When the teacher first founded the group they were poor, and had only a cheap undyed cloth over the altar on which was the form of the god. They worshipped with prayers and mantras for the first half of the meeting, and then when the minds were to some extent pacified, they meditated: “O holy divinity, I am what thou art, and thou, O holy divinity, art what I am.” The teacher had once mentioned that to see or meditate on the colour blue has a calming effect on the mind, and added that blue was the best colour for an altar cloth. This remark was taken down, but not noticed at the time because they were so poor. Then it was forgotten. Many years later, a new member reading over the old records came across it. He bought a blue silk cloth, and had it beautifully embroidered with the mantra of the divinity. He presented it to the man whose responsibility was the altar-cloth, who accepted it without comment and put it away. But the old cloth continued to be used. The new member tried to accept this, but after a few weeks he went to the head disciple, …

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Two Zen Stories

(1) TESSHU Tesshu was asked by a brilliant young fencer: “What is the inmost secret of the Way of Fencing?” He said: “Go to the Kannon temple at Asakusa and pray to be enlightened about it.” After a week the young man came back and said: “I went every day and prayed there a long time. Nothing came to me. On the last day as I was coming away disappointed, I noticed the inscription above the shrine: The Gift of Fearlessness. Was that what you meant?” “Yes,” repiled Tesshu. “Complete fearlessness is the secret of fencing. It must be complete. There are those who are not afraid when they face an enemy with a sword, but who are cowards when they confront the assaults of passions like greed, and delusions like fame. Complete fearlessness in the face of the inner as well as the outer enemies is the end of our Way of Fencing.” (2) THE BELL This was when Ekido was abbot of the Zen temple Tentoku-in, in the nineteenth century. One morning he heard the dawn bell being rung and after a little he called his attendant from the next room and asked: “Who is ringing the bell …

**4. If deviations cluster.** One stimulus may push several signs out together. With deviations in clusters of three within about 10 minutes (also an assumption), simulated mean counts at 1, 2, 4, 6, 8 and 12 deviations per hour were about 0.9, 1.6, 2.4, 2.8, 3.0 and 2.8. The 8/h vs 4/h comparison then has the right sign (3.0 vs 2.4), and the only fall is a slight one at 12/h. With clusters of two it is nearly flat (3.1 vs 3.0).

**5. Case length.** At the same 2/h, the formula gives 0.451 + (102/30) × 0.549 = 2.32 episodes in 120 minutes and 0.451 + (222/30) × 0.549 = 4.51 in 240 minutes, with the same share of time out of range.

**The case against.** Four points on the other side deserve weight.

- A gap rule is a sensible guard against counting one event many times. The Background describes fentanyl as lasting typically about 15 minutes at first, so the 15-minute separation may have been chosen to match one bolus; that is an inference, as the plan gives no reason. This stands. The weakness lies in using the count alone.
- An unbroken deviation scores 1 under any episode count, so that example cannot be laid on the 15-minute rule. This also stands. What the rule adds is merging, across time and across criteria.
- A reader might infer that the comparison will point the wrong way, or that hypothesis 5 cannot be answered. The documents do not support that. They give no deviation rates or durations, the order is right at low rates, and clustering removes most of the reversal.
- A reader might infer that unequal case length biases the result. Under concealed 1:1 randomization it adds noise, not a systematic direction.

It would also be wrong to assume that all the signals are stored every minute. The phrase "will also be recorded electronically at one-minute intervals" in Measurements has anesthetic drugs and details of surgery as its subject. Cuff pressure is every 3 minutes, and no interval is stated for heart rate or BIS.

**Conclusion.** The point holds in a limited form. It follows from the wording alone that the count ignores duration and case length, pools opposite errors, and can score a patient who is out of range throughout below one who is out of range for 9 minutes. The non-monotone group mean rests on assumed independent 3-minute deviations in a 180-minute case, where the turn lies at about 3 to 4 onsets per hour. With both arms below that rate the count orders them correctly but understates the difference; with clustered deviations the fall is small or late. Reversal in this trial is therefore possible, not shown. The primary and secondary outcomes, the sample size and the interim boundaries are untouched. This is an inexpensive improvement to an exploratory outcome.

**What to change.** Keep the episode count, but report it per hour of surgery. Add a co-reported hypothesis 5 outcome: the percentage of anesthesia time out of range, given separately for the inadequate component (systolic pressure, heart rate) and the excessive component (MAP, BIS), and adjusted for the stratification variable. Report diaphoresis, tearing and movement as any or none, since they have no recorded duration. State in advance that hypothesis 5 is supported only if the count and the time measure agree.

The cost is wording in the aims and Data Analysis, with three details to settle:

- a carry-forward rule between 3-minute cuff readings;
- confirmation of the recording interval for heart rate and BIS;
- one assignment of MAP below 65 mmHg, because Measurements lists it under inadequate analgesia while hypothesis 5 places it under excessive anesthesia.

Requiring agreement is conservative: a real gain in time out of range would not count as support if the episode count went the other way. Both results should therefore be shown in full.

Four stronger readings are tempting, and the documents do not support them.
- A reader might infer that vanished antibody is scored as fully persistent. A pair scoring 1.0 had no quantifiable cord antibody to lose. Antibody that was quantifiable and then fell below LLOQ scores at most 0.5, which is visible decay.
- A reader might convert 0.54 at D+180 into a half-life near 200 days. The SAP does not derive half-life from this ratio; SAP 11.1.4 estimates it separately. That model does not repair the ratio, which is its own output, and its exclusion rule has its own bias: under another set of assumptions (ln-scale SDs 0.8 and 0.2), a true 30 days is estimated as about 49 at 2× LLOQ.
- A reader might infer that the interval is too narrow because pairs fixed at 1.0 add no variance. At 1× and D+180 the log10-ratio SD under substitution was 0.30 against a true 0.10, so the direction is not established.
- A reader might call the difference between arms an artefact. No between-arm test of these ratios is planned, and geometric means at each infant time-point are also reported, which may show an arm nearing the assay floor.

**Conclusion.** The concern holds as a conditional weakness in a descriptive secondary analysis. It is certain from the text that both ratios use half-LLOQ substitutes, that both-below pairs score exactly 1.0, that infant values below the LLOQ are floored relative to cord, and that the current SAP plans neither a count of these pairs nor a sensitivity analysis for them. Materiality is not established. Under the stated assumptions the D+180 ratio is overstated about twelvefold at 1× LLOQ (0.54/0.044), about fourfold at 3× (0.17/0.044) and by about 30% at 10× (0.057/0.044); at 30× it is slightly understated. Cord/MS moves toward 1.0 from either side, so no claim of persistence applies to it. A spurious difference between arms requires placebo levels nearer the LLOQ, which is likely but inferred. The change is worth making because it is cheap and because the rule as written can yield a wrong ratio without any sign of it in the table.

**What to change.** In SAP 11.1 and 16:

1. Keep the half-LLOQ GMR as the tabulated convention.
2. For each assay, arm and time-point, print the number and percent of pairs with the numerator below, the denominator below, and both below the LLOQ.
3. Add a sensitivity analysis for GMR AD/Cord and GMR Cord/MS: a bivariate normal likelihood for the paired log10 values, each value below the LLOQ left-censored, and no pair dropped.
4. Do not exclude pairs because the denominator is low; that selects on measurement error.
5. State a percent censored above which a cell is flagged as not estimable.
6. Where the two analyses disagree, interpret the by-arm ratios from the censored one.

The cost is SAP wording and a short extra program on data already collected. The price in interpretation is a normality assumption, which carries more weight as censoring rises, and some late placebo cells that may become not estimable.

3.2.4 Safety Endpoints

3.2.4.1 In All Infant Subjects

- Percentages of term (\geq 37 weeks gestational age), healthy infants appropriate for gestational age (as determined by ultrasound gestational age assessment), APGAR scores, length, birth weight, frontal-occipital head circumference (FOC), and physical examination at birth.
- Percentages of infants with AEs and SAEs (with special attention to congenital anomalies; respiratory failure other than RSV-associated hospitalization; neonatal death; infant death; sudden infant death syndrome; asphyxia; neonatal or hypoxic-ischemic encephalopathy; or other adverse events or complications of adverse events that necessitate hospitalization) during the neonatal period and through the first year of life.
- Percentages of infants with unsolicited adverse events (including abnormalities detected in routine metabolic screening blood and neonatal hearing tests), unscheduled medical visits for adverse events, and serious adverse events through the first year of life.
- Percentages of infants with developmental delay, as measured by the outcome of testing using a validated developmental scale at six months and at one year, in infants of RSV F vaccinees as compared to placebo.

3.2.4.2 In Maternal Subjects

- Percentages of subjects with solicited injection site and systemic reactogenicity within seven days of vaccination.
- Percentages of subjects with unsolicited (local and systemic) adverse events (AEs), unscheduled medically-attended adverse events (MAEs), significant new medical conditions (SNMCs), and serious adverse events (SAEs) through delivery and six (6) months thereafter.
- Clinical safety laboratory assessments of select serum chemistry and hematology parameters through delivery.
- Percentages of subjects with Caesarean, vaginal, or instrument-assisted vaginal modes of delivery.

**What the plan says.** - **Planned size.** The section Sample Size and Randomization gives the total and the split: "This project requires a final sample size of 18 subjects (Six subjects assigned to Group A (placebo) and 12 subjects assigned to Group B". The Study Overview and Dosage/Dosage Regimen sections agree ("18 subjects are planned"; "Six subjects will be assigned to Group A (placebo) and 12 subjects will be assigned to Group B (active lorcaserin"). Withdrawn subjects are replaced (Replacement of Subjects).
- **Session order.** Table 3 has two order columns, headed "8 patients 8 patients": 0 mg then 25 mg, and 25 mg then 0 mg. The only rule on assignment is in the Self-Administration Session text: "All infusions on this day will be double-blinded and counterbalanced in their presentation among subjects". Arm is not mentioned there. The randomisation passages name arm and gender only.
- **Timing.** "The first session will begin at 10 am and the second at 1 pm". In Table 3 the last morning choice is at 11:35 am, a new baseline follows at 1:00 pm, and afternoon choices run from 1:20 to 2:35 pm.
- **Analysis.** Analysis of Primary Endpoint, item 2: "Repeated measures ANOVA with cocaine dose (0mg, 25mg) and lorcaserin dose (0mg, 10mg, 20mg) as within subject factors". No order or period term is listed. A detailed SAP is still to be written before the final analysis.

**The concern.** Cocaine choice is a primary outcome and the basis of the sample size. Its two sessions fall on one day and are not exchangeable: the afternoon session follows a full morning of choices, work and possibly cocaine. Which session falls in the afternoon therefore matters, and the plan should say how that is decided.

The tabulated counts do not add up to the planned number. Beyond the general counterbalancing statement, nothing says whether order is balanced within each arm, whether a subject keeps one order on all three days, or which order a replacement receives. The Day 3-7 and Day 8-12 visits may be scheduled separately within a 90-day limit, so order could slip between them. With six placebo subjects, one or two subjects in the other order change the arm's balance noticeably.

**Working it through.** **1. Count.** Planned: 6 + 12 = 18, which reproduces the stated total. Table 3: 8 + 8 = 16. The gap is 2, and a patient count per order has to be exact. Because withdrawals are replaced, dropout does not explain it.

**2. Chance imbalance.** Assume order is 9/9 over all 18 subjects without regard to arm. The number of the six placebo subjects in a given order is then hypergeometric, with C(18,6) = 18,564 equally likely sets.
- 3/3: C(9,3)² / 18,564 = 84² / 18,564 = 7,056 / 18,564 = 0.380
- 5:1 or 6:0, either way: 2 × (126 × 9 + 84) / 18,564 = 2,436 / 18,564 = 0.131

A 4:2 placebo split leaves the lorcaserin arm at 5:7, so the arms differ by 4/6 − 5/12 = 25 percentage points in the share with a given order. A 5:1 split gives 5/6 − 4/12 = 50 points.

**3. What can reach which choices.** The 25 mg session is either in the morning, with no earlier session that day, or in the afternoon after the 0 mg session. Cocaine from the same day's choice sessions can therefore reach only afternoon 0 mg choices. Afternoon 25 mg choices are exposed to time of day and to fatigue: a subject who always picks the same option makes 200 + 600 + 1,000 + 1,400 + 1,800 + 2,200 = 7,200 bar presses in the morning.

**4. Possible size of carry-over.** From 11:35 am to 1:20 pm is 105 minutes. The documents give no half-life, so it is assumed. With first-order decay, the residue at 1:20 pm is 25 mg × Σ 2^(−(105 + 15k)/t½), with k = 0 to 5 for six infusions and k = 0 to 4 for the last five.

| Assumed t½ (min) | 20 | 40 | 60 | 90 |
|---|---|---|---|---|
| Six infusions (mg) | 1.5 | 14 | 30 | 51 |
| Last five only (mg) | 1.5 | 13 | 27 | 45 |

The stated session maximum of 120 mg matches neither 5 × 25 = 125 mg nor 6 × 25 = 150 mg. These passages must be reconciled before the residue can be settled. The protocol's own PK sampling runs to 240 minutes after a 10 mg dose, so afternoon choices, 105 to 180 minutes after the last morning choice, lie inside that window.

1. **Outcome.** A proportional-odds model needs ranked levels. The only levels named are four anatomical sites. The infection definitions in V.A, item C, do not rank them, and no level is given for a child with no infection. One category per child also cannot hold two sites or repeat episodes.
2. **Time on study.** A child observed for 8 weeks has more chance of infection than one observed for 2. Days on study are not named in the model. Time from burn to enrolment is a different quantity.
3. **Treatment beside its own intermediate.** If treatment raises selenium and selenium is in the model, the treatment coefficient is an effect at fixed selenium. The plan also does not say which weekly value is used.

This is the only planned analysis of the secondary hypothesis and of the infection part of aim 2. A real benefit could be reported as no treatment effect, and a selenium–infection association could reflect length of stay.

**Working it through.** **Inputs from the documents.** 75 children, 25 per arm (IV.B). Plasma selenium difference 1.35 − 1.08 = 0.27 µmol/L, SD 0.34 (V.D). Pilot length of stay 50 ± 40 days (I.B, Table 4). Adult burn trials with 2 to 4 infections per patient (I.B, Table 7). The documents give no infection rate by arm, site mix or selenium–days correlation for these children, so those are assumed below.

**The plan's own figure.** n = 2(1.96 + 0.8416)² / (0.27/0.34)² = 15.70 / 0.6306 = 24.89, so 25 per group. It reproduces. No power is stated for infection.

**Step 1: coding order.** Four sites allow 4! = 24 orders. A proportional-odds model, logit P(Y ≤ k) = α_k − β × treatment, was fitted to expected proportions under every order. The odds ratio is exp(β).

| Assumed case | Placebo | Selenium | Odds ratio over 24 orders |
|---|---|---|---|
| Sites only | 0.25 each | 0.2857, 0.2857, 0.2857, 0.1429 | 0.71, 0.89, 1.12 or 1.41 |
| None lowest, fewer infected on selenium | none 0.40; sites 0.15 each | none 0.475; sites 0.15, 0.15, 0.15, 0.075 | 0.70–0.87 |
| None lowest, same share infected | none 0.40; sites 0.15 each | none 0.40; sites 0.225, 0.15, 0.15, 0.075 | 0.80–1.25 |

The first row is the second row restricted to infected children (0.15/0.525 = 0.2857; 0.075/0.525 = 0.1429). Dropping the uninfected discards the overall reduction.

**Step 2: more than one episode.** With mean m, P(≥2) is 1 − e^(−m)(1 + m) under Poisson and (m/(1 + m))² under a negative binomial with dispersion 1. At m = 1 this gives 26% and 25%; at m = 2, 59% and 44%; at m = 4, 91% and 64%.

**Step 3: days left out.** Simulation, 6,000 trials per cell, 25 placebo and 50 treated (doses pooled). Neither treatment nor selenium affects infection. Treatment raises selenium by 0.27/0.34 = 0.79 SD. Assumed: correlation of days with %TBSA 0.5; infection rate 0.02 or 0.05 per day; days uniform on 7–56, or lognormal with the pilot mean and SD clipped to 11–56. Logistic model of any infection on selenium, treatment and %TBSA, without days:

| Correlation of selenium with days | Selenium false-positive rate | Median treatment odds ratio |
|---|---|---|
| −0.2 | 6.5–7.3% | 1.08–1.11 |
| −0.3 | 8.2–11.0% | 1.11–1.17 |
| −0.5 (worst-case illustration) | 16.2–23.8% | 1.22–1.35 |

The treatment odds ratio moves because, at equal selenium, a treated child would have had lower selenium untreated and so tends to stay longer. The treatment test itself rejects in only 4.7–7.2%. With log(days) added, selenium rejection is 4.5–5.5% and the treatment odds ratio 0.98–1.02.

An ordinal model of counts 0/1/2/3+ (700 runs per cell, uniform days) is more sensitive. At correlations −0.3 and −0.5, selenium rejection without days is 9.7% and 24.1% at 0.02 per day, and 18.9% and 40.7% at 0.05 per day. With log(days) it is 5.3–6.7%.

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The Magistrate

A TEACHER of the Yoga of the Bhagavad Gita came to the district and set up a school in a village there. When this was reported to the local magistrate (the chief administrative officer for the district), he was displeased. He was a follower of a Western philosopher who held that traditional religion and its compulsive morality was the cause of many of the ills of man. The magistrate had a great love for the people of the district, and worked night and day to bring them to what he saw as modern and progressive views. He therefore put many obstacles in the way of the Yoga teacher, and for a time was successful in turning public opinion against him. When he heard that the school was also teaching secular subjects to the local children (admittedly poorly served by the present arrangements, because of the poverty of the district) he briefed the school inspector to apply the most stringent tests to the teaching methods. The latter however reported favourably, and in fact two of the Yoga teacher’s disciples had been school teachers, and were teaching very ably for a tiny salary. In five years, three of the pupils of this …